Like just about everyone
else, as an author and as a reader, I have been curious about Google’s much
discussed library of scanned books. The
Author’s Guild newsletter keeps me informed but I’m still not sure if I should
hope for new future royalties on past books or instead look at thebenefits of instant access to scanned books
when I write new ones.
So when the Google Book Reader showed up among the apps offered
on my still relatively new iPhone I tried it out. And I learned some surprising
One of the sample texts on Book Reader
was a Joseph Conrad novella, The Shadow
Line. Iread it while stranded inan airport waiting room, with the happy realization
that if it worked, this system would provide a handy source of emergency
The Conrad novella put me in mind of
another Conrad work,Under Western Eyes, the 1911 novel about
terrorism that had come up in a recent news story. I’m a fan of Conrad’s Secret Agent, whose agent provocateur theme
seems relevant today, so I made a mental note to read Under Western Eyes. I searched
the free books list on Book Reader and there it was—in the public domain. I could try it for free.
found reading the scanned books on the iPhone quite satisfactory. The type was clear and it was easy to drag the
words down the screen with my thumb. It
beat Kindle and the Sony reader with its irritating page refresh flicker.
But occasionally there were stutters, so to speak, in the
scanning process.An earlier reader’s
notes and underlining in the copy of Conrad being scanned confused it. Even bits of grit or loose paper appeared to throw
off the character recognition software.Words
would get random #s or &s in them. French phrases in the English would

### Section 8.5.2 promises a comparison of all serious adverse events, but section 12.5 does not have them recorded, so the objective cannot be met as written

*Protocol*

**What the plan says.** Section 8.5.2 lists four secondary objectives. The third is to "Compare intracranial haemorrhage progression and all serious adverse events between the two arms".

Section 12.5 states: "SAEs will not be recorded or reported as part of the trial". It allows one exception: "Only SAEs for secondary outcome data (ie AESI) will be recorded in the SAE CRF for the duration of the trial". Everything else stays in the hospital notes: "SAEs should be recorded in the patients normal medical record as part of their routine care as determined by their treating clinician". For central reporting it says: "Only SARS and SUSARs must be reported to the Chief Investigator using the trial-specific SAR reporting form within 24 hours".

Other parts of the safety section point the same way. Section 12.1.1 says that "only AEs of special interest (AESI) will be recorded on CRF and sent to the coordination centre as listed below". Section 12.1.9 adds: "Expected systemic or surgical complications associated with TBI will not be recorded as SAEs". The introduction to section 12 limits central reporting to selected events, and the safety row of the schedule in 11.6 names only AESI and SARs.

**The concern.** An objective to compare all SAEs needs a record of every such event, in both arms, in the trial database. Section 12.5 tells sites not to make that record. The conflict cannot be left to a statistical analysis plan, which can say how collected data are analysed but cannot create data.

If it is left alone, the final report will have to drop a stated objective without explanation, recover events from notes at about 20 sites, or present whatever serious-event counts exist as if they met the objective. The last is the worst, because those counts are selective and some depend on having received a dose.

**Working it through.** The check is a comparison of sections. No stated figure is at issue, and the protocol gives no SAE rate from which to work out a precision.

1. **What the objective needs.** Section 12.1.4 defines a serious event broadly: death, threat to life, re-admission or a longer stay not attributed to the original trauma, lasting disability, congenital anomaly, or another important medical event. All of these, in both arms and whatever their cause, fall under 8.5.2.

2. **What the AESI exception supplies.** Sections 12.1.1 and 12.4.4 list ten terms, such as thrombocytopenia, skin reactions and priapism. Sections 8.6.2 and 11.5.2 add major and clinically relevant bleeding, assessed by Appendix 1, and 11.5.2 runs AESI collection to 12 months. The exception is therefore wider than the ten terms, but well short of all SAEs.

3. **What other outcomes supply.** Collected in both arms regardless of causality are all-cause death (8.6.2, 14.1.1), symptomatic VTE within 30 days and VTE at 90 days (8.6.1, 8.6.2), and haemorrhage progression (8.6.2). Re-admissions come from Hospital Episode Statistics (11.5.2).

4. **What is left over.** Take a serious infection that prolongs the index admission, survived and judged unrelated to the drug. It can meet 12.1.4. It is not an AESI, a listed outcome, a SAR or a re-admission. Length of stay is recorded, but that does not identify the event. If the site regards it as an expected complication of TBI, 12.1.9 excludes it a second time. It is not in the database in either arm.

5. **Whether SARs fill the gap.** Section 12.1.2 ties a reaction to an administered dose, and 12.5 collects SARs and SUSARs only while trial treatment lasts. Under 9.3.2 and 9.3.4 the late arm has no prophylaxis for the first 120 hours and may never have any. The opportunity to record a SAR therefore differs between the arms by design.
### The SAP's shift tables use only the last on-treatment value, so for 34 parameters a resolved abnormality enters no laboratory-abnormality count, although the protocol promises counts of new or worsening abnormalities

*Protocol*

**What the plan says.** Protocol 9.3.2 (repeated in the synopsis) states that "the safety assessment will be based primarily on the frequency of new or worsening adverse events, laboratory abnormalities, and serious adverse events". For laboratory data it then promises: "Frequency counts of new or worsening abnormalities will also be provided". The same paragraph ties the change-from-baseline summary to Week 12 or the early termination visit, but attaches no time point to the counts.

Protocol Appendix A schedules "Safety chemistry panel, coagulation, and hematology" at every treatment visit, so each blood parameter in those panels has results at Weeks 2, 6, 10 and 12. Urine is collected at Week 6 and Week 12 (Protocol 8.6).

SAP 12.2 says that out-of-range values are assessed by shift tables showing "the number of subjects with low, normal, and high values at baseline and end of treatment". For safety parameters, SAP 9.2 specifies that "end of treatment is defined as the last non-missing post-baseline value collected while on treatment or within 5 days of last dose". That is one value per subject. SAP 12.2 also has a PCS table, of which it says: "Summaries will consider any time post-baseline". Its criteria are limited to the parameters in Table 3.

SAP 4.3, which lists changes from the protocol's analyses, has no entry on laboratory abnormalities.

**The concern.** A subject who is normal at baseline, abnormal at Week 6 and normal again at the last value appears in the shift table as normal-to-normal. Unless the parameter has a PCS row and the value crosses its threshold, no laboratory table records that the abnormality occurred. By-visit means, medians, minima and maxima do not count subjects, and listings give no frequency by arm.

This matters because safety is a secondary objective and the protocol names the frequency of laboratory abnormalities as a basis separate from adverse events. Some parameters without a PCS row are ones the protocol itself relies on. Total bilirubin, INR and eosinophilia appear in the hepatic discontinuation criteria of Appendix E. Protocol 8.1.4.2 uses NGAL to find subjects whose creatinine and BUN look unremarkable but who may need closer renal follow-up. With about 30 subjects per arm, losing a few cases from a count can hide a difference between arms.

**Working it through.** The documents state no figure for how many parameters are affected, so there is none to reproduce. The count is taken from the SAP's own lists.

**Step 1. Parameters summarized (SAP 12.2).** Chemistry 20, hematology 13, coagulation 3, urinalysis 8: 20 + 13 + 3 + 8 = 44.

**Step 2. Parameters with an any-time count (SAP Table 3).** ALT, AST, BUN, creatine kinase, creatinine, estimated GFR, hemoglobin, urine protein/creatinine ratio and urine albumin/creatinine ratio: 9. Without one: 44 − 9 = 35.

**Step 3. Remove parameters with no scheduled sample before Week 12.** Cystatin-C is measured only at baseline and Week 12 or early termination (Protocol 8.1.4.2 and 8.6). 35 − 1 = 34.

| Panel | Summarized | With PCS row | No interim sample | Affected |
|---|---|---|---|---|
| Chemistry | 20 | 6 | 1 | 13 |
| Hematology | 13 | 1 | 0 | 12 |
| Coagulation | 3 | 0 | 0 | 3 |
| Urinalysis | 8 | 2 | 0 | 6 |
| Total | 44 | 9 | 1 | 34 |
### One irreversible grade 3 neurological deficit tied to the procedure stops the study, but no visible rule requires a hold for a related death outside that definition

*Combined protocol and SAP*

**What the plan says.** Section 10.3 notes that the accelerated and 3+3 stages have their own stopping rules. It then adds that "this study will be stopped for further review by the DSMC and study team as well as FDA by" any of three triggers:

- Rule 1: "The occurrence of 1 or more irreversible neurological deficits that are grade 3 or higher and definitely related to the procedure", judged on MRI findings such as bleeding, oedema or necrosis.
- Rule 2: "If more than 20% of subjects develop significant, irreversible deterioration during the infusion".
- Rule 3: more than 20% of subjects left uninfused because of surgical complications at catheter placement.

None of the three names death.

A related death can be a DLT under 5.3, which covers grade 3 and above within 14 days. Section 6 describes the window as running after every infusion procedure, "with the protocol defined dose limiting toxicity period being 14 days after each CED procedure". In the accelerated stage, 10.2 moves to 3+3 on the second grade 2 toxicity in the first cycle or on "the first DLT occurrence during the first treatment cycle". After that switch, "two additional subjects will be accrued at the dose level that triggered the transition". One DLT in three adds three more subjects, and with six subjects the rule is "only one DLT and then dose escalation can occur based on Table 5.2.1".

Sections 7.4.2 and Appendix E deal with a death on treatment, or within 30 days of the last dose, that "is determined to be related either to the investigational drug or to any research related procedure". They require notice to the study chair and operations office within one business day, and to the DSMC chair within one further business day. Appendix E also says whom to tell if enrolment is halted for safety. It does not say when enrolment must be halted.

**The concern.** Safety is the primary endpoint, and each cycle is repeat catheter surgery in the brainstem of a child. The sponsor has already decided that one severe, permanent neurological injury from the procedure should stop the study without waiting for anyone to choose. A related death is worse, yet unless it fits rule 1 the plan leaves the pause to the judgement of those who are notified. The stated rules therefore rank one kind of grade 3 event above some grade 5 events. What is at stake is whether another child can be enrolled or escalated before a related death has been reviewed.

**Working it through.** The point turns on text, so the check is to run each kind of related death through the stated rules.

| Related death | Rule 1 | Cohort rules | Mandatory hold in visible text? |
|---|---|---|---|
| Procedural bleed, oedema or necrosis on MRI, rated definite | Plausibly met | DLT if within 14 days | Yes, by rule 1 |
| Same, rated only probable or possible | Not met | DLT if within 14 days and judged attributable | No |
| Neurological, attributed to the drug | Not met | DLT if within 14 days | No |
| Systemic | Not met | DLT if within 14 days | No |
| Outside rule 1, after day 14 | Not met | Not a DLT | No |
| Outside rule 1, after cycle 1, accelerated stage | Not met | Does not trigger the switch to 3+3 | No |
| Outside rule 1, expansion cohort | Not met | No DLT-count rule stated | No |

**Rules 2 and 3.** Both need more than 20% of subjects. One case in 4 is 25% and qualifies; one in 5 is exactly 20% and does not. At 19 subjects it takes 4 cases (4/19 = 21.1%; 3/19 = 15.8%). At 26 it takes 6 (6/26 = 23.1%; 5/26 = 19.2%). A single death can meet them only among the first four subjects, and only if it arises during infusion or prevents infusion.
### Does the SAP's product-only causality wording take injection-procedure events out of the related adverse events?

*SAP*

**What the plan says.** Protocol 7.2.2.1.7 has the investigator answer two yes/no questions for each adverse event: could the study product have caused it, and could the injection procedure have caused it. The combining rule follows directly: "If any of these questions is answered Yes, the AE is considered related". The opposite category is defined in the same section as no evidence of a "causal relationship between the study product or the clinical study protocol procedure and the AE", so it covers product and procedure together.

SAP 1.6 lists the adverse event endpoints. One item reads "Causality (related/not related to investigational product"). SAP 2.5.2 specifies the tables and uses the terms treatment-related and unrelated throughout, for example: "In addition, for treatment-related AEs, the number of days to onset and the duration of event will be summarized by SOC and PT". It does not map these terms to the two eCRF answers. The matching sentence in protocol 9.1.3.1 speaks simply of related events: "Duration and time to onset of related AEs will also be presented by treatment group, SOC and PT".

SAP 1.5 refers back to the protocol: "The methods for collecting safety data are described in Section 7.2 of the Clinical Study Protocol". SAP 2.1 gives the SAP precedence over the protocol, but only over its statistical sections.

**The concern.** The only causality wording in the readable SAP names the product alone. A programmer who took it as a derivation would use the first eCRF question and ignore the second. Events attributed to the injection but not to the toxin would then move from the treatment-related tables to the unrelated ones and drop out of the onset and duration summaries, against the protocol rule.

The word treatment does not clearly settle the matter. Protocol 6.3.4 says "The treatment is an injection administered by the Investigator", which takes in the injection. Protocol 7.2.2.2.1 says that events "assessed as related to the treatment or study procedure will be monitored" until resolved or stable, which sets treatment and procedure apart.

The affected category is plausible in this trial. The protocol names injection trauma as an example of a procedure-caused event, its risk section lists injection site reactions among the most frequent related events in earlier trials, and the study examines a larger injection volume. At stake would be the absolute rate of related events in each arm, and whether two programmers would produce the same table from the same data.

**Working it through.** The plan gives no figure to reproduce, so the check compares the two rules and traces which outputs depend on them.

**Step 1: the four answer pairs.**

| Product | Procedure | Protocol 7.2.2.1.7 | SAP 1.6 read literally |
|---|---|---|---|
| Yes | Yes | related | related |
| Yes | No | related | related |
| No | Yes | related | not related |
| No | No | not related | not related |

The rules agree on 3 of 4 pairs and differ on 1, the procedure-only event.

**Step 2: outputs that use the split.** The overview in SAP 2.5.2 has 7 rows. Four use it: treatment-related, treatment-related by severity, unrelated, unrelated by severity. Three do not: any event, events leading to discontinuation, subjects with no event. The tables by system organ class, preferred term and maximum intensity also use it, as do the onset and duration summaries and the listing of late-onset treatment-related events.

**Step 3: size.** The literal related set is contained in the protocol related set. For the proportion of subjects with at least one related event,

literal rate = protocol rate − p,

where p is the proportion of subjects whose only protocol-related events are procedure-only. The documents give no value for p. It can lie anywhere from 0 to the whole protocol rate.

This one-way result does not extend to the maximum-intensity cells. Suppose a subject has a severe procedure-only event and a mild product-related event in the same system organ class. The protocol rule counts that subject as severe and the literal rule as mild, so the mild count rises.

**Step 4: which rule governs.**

confuse the device so it threw in asterisks and tildes and brevets.Every now and then it would give up
completely and erupt in string of dingbats like comic book cursing.A couple of underlined sentences were
suddenly reproduced photographically, in the original type, not the screen
type.Then it would angrily hit the
virtual carriage return a few times, producing a three quarterinch blank space.
My scanner doesn’t work to well,
either, but I was surprised that Google, that tech giant, did not have better
And I was really
surprised by what happened next: like a dirty photo falling from between the
pages of a book a photo popped up.Right
beside my fingers on the screen was an image of other fingers---those of the
person who had fed the pages.The
foreigner wore a single finger latex
glove---a finger condom, I would have to call it—a bright pink lilac thing. The level of care of the person’s nails was
nothing to brag about. I say person, but
I think “man” because of the lack of manicure attention.
Was it the condom
that made the picture seem obscene and pornographic?The suddenness of its appearance suggested
scanning as an unclean process; I thought with horror of the guy who found a
finger in his bowl of fast food chili.
So this was the literal hand of the
powerful Google?The fickle fingers of
the Google that holds my copyright fate in the balance?
such sloppiness say about how much we can trust Google or how much we should
fear it? Trust Google to make decent copies ofthe books they are scanning, to begin with, because as we debate the
real issues of rights versus access,most of us, I believe, took for
granted the books would be perfectly rendered.
But the scanning errors I found made the text corrupt.In addition to the mangled lines, I have no
idea how many lines or even pages could have been left out completely.The novel has a Russian setting and some of
what I took to be transliterated terms of Russian might simply have been